In any case, this is the backstory. One take home message about this work is that material defects are not useless entities that need to be eliminated. One can engineer them effectively to create unconventional properties in materials, which otherwise do not exist. Our non-stoichiometric Barium titanate, and its giant electrostriction is a poster child of this philosophy.

One last thing with which I will sign off is to ask the readers to look at the author list on this paper. Some of us jokingly remark that half of CeNSE (our department in IISc) is in this. You'll find MEMS experts, device people, materials scientists everyone contributing in this. I personally thank this wonderful ecosystem, that lets us do some nice work.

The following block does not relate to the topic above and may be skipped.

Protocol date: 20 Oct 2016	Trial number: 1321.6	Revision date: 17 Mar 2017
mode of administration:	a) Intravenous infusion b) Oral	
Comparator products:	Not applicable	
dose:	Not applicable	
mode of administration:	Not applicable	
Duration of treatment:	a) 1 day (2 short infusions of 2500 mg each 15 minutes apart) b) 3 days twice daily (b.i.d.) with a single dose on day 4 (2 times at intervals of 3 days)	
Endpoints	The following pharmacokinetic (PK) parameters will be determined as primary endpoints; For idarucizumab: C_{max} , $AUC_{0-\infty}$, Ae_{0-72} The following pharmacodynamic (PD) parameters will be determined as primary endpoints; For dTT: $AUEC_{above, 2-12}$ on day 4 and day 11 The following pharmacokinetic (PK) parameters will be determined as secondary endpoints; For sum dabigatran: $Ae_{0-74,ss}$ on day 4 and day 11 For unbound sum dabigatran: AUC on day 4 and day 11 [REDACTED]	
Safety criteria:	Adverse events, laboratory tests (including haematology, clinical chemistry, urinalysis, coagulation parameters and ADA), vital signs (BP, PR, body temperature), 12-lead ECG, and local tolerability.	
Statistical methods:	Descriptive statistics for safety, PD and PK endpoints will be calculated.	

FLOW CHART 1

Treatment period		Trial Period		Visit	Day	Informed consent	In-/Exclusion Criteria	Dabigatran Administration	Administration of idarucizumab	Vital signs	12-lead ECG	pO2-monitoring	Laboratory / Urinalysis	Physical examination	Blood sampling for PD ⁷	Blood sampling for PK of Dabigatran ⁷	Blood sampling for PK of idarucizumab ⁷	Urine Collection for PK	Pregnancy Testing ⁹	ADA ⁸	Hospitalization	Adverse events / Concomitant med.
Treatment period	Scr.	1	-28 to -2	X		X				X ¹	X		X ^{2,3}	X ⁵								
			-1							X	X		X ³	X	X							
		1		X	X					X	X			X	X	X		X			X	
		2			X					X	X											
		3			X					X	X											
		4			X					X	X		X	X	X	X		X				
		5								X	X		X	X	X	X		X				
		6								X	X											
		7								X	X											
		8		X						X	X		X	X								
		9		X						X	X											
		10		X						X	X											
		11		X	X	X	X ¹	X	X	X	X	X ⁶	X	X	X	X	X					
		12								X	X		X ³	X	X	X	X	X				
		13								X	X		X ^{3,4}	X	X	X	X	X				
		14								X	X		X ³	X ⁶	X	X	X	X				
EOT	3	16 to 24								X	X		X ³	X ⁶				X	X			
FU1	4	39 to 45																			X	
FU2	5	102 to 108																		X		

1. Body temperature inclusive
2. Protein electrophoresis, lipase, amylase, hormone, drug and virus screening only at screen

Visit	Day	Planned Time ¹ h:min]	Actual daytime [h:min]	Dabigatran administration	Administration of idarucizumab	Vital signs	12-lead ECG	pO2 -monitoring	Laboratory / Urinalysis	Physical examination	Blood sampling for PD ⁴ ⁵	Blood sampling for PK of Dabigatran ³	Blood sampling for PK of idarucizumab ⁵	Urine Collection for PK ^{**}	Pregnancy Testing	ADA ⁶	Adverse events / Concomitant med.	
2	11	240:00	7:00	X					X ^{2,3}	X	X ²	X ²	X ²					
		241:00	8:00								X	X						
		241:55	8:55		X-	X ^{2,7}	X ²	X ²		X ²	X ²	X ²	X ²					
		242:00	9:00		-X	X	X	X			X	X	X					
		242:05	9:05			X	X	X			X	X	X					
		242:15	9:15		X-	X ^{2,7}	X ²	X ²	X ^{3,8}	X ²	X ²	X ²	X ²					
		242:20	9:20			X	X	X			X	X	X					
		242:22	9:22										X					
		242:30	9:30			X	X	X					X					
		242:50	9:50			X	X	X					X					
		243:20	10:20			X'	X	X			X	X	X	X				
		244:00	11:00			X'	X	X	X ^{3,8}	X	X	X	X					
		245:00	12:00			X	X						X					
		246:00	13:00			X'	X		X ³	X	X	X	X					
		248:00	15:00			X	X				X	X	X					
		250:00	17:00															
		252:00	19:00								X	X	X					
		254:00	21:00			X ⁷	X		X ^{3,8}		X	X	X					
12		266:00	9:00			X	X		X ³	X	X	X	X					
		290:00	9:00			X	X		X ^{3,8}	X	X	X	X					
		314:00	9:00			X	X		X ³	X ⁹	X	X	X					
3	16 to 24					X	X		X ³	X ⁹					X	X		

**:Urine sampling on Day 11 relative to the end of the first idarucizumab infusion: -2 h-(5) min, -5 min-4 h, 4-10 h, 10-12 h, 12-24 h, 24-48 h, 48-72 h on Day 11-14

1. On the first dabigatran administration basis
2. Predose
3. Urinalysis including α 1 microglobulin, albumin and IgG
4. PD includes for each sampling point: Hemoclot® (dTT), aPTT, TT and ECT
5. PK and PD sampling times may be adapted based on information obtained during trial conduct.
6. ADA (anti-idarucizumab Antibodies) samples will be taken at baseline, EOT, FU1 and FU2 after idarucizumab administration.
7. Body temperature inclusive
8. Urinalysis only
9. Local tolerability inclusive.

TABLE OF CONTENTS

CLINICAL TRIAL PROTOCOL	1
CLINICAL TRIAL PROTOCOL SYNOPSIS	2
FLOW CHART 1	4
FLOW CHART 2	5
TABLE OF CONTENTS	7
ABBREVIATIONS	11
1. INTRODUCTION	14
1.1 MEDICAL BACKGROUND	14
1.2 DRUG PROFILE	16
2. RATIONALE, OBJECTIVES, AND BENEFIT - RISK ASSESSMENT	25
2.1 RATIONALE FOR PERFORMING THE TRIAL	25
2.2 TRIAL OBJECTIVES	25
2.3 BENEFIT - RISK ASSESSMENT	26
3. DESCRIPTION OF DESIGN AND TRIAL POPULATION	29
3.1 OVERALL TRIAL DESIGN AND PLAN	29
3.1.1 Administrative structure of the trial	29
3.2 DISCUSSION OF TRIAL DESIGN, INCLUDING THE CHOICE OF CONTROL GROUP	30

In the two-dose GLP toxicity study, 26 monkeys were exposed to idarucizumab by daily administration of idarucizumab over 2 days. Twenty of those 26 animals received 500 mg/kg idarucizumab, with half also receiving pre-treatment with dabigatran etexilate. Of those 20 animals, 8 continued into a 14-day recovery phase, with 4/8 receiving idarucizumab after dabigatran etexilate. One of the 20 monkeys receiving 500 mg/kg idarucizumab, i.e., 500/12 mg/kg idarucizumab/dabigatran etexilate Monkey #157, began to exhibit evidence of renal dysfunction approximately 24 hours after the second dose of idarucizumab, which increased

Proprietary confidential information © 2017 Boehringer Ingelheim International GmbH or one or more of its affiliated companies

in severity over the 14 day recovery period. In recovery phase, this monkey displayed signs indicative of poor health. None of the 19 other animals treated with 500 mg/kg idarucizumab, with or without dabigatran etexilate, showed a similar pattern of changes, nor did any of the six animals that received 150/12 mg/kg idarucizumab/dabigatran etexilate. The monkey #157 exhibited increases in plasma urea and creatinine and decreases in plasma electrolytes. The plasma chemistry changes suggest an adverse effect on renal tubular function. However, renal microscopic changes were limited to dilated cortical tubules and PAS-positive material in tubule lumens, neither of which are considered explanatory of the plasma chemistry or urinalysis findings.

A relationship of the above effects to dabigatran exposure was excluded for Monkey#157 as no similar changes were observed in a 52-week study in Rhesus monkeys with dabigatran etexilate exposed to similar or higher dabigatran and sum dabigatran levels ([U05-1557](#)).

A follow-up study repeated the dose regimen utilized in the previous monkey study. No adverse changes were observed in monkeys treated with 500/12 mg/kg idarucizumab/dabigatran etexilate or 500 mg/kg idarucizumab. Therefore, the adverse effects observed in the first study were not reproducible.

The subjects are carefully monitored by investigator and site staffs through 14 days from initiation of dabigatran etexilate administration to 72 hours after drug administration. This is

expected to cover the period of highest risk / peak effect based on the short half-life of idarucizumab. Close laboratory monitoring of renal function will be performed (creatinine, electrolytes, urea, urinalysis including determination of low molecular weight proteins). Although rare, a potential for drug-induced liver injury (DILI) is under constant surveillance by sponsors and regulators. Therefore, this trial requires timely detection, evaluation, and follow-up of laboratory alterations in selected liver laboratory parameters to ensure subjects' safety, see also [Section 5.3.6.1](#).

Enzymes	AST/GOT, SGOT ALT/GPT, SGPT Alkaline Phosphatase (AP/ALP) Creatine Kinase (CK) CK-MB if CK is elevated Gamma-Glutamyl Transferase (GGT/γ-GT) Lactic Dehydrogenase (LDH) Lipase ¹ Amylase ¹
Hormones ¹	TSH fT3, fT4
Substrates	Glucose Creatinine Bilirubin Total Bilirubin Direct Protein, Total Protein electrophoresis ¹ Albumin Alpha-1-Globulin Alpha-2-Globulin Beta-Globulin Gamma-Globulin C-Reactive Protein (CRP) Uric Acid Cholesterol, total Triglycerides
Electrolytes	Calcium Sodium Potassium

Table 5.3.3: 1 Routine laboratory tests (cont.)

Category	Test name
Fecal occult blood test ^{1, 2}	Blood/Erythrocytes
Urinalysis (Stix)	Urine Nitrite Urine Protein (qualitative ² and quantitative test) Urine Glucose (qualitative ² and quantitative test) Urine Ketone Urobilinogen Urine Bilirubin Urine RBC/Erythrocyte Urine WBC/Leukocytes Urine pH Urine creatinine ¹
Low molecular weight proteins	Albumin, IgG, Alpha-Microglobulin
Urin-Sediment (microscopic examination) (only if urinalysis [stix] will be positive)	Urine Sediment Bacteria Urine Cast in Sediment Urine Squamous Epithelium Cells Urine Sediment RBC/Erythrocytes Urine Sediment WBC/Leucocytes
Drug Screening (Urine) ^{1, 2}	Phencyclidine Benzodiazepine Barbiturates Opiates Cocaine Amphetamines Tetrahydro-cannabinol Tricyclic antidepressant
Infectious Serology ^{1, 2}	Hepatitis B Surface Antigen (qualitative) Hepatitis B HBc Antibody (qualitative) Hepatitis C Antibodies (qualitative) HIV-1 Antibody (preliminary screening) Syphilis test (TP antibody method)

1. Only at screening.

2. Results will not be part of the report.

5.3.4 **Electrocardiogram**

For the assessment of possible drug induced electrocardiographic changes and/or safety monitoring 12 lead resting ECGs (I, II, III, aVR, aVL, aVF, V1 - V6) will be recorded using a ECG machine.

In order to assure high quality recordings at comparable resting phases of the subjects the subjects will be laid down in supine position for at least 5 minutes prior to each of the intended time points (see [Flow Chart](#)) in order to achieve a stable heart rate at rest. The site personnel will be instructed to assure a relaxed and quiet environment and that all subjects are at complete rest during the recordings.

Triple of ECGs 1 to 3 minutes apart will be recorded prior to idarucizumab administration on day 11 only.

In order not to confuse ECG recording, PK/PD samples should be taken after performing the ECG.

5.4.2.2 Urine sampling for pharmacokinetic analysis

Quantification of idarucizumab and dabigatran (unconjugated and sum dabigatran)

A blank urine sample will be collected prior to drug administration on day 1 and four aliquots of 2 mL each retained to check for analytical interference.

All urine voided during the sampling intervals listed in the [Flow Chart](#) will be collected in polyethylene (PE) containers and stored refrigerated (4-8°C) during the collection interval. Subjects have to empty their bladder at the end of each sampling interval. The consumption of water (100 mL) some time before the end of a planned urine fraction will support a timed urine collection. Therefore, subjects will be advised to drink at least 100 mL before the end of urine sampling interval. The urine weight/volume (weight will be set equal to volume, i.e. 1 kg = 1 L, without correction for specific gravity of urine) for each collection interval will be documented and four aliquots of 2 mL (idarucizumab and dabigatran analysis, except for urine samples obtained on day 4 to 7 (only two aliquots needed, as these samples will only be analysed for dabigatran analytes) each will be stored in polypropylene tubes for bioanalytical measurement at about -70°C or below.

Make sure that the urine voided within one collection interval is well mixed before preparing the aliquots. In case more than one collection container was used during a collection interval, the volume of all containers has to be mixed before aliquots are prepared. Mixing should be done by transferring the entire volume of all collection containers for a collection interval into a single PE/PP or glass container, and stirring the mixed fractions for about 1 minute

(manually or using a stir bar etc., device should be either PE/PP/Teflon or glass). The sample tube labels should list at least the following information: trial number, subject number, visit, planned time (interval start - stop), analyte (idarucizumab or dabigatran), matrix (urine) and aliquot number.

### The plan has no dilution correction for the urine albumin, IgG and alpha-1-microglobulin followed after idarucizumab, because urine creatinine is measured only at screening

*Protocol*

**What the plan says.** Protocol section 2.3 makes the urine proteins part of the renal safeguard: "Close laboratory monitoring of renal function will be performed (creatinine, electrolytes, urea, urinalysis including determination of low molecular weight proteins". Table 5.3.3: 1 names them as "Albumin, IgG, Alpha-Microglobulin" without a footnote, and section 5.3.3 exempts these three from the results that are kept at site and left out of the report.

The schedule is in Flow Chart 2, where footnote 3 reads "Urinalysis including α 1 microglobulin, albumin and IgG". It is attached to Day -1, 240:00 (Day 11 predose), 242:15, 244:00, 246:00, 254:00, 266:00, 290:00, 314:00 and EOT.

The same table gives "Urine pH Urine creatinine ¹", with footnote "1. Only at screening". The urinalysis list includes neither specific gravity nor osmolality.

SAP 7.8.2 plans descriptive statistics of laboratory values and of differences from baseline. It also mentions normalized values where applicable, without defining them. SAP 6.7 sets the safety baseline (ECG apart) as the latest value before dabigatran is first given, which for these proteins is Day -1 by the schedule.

Please sign in or register for FREE

If you are a registered user on Research Communities by Springer Nature, please sign in

Subscribe to the Topic

Materials Characterization Technique
Physical Sciences > Materials Science > Materials Characterization Technique

Related Collections

With collections, you can get published faster and increase your visibility.

Applied Sciences

This collection highlights research and commentary in applied science. The range of topics is large, spanning all scientific disciplines, with the unifying factor being the goal to turn scientific knowledge into positive benefits for society.

Publishing Model: Open Access

Deadline: Ongoing